It started as an American tragedy and it ended as a Russian film. Marvin John Heemeyer, who ran a muffler repair shop in Granby, Colorado (population: 1864) had been in a long-running battle with city officials over a zoning dispute.
One morning in June 2004, he climbed into a bulldozer (he'd armoured its cab with steel and concrete) and proceeded to demolish the town hall, the former mayor's house and a bunch of other municipal buildings before shooting himself.
The story of an individual driven to desperation by state power caught the attention of Russian film-maker Andrey Zvyagintsev. The writer-director's masterful 2003 debut, a brooding, quasi-Biblical family drama called The Return won the supreme award, the Golden Lion, in Venice, and sparked comparisons to his countryman Andrei Tarkovsky.
The next two, The Banishment and Elena, made less of an impression, but the new film, Leviathan, is a magnificent return to form, a potent and intense drama that launches a searing attack on the entrenched power structures in modern Russia.
Leviathan concerns a zoning dispute too, though no Heemeyer equivalent is at the controls of the heavy machinery that features it its climax. In a small fishing village near the Finnish border, the local motor mechanic faces the compulsory acquisition of his family-owned land by a greedy mayor, assisted by a compliant bureaucracy and judiciary. He seeks the help of an army buddy, now a hotshot Moscow lawyer, who arrives with a dossier of dirt on the corrupt politician. But this is no Hollywood story of an individual's triumph against the forces of darkness; things go from bad to worse, slowly but comprehensively.
The portrait that emerges of contemporary Russia, ruled by a corrupt elite, abetted by the police, the courts and the church, is precisely pointed: the mayor has a portrait of Vladimir Putin on the wall; an Orthodox bishop, who is equal parts father confessor and godfather to the politician, is allowed to proclaim that the church is "reawakening the soul of the Russian people" even as he connives at their impoverishment; the judge and police chief meet, and take instruction from, the mayor.
Russian authorities, unsurprisingly, detested it. Yet when the film won the best screenplay award at Cannes, Zvyagintsev told reporters that it was not his intention to confront power.
It's a assertion reiterated by the film's producer Alexander Rodnyansky, who stands in for the non-English-speaking Zvyagintsev in most interviews. Speaking on a dodgy cellphone connection from the middle of a Moscow traffic jam, he says that Leviathan, for all its specificity of time and place, is a universal story.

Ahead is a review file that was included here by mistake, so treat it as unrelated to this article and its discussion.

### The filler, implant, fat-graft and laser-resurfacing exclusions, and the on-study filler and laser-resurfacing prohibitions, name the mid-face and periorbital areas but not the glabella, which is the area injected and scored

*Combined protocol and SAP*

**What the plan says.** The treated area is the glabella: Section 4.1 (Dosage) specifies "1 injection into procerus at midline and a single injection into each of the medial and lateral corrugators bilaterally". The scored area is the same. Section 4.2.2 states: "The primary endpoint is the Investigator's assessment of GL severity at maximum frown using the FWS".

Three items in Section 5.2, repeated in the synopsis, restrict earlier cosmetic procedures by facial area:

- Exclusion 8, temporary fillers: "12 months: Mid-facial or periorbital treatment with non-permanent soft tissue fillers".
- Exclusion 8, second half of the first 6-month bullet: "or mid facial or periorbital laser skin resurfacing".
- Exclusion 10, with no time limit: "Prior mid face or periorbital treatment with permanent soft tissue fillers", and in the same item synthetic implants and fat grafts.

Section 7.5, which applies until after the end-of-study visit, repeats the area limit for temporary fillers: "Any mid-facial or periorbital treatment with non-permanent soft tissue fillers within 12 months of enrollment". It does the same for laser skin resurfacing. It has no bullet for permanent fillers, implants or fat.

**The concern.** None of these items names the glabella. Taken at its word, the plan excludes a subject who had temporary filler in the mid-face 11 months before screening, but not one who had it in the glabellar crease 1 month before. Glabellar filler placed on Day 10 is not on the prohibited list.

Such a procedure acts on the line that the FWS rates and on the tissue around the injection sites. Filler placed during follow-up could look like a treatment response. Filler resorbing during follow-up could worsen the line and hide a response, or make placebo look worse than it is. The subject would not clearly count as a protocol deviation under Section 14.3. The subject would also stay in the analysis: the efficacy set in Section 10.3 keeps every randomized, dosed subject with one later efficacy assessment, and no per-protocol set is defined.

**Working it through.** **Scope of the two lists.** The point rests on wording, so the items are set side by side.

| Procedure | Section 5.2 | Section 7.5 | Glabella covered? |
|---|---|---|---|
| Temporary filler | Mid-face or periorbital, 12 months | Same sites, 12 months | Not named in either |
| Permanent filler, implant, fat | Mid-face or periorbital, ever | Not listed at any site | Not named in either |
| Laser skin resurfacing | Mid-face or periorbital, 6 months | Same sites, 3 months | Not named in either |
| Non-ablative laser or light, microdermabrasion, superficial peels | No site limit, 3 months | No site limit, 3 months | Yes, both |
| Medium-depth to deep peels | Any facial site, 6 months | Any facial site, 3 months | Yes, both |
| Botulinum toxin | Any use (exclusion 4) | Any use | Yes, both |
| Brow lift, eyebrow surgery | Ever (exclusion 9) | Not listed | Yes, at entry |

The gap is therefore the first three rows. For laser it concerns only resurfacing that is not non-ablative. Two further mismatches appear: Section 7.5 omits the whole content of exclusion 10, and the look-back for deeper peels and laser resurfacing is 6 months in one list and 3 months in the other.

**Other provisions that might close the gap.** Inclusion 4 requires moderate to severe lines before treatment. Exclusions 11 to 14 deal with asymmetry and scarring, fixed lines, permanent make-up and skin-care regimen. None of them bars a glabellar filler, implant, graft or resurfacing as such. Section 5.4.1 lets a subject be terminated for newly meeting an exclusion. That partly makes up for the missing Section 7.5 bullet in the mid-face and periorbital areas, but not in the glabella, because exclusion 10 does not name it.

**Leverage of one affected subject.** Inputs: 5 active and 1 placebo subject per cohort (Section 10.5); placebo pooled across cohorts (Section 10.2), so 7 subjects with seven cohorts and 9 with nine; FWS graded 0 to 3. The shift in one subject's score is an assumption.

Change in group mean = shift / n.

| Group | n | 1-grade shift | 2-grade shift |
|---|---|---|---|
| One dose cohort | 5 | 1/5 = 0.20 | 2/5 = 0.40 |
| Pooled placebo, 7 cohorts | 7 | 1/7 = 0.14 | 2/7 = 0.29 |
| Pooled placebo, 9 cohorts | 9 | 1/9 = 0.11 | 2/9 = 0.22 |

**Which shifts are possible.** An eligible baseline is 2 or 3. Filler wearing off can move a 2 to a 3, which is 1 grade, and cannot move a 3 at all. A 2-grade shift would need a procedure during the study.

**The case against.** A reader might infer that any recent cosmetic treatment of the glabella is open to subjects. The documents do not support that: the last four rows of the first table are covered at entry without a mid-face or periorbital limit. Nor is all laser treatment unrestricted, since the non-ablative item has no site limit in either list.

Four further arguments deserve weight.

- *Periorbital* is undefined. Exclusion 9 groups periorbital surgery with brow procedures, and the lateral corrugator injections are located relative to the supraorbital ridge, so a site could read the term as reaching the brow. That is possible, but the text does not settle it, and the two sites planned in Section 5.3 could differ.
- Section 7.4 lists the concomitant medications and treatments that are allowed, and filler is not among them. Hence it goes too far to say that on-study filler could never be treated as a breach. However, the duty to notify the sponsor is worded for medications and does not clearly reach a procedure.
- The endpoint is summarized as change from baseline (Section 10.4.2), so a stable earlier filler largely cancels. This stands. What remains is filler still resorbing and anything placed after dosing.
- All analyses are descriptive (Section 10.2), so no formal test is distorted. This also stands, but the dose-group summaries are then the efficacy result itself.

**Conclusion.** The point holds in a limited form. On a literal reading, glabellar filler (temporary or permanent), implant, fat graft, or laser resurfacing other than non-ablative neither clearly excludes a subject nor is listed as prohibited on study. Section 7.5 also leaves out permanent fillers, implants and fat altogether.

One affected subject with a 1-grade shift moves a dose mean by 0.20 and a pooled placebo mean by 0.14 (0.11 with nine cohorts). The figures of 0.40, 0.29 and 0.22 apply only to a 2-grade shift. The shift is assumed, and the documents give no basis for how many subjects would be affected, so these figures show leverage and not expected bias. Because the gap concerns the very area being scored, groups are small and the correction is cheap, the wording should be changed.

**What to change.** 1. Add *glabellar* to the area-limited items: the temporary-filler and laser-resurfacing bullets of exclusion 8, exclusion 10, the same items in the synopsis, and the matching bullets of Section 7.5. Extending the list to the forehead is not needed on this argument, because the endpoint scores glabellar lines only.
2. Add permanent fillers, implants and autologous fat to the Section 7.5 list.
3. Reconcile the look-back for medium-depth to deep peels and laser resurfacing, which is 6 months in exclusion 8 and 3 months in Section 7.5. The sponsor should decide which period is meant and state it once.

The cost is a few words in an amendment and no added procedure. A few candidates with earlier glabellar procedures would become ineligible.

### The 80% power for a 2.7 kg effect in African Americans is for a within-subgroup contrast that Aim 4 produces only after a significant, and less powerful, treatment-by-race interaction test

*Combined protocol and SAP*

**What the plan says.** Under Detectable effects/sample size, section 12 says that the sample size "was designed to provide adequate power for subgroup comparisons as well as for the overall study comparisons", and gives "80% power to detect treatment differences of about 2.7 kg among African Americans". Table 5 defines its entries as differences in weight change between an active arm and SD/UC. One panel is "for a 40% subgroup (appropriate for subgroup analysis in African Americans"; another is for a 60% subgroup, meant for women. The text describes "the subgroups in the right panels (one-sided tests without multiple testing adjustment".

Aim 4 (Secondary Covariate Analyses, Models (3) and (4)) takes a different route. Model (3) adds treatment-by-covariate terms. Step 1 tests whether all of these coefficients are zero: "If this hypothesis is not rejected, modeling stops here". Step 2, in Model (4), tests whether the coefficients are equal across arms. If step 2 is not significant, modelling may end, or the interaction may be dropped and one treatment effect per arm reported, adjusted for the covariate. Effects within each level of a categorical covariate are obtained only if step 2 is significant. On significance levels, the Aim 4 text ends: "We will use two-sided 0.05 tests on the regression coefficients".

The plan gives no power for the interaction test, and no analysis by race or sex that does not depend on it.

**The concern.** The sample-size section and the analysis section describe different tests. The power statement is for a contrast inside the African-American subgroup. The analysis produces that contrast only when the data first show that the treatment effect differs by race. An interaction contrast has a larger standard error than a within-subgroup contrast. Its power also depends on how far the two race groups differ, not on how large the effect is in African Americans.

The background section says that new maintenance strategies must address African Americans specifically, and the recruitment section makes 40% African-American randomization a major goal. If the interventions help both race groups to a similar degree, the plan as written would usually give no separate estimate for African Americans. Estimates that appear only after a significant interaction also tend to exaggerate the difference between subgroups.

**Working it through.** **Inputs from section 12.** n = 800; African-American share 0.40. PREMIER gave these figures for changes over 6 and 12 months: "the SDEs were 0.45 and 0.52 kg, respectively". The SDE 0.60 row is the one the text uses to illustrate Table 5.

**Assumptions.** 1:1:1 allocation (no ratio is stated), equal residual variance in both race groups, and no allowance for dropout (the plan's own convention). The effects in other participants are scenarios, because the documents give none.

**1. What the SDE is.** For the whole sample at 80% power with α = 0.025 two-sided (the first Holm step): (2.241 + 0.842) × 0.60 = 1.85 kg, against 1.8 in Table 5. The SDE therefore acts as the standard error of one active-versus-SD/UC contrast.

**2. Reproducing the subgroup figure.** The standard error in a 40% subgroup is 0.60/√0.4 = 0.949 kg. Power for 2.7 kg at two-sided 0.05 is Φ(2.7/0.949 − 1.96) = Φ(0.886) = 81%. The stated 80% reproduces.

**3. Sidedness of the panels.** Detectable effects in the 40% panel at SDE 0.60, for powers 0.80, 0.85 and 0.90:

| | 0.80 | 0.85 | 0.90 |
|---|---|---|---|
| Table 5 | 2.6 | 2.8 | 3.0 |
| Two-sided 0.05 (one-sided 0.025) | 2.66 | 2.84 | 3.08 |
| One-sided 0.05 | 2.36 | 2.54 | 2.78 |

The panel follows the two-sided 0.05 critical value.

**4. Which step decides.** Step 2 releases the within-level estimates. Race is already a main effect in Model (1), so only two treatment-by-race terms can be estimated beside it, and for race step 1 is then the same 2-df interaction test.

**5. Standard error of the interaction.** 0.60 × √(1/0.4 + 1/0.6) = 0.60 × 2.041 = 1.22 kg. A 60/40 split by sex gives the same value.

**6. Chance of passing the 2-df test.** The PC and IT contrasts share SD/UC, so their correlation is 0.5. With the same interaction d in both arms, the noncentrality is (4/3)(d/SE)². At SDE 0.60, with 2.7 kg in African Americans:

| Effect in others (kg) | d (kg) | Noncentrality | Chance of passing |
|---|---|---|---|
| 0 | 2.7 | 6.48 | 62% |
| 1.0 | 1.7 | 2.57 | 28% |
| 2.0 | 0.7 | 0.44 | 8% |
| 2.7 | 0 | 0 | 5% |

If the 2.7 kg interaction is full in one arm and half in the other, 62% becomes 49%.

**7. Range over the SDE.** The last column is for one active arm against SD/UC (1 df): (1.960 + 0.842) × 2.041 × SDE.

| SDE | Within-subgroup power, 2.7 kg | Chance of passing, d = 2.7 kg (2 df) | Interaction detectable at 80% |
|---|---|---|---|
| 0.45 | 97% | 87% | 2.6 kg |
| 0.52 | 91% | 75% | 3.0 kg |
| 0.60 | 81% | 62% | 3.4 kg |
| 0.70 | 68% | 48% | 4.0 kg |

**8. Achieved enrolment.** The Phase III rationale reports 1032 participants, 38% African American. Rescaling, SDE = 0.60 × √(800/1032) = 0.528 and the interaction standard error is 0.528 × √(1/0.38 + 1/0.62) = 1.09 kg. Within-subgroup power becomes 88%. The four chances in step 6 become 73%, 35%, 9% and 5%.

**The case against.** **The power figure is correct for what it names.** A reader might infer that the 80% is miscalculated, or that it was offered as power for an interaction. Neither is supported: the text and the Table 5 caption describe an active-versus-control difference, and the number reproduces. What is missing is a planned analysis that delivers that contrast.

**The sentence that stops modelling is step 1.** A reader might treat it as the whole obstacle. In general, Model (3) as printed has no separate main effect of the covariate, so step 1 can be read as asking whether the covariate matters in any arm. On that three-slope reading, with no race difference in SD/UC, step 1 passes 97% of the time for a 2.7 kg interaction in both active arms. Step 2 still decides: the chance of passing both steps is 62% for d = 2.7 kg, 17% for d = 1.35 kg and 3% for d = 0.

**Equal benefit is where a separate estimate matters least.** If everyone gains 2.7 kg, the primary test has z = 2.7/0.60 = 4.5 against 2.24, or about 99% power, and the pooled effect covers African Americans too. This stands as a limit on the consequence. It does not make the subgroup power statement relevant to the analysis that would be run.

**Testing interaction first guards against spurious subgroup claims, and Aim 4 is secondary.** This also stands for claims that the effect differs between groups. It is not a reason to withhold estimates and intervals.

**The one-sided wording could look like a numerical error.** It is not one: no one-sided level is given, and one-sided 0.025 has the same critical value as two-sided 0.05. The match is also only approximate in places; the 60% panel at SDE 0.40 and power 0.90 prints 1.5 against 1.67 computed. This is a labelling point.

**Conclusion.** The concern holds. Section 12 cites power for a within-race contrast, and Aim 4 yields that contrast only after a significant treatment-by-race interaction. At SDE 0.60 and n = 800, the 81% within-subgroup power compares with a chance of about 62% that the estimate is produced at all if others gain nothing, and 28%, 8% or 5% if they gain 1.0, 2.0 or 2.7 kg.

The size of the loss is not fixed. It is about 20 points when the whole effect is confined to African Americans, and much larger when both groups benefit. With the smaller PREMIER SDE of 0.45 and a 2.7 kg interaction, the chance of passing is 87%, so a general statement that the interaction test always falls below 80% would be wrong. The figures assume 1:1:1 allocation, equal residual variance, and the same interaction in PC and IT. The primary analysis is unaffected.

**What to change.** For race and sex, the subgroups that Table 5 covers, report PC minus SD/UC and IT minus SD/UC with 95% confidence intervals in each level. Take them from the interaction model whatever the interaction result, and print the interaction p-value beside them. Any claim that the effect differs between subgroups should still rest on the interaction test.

"Andrey is an artist of great integrity," he says. "He makes films about the human condition. There are a lot of elements in this film: the book of Job in the Old Testament; Thomas Hobbes' [treatise on statecraft] which is where the film gets its title; and of course the Colorado story, which was where it started.
"It is a common experience: the individual versus the leviathan. I remember a Mexican man who told me after a screening that if you changed the vodka for tequila and the snow for heat, you would have a Mexican story.
"An Italian lady said, if it were not Russian Orthodox Church but Catholic Church, it would be a story about Italy."
It's an understandable stance for the filmmakers to adopt in a country so hostile to political dissent. When the film screened at Cannes, shortly after the Russian annexation of Crimea, it attracted whispers that it was an American-inspired anti-Putin tract; the church, so active in the jailing of the Pussy Riot singers (who are name-checked in the film) called for its banning.
More chillingly, Minister of Culture, Vladimir Medinsky, told Le Monde that art should give people hope.
"All flowers can grow, but we only water the ones we like," he said, in a none-too-oblique reference to the fact that the ministry provided 35 per cent of the budget. (There have been calls for that money to be returned).
Certainly the film sparked a national conversation long before it was released.
Rodnyansky estimates that more than 20 million illegal downloads (from a source that has never been identified) created huge mass word-of-mouth for the film before it opened in Russian cinemas - in versions that discreetly muted the occasional profanity in the soundtrack. Rodnyansky admits that the rampant piracy did nothing for the film's fortunes.
"I won't say I am happy," he says, "because we need people to buy tickets. But all the downloading meant that Russian people saw this movie, discussed it, argued about it. That has to be a good thing."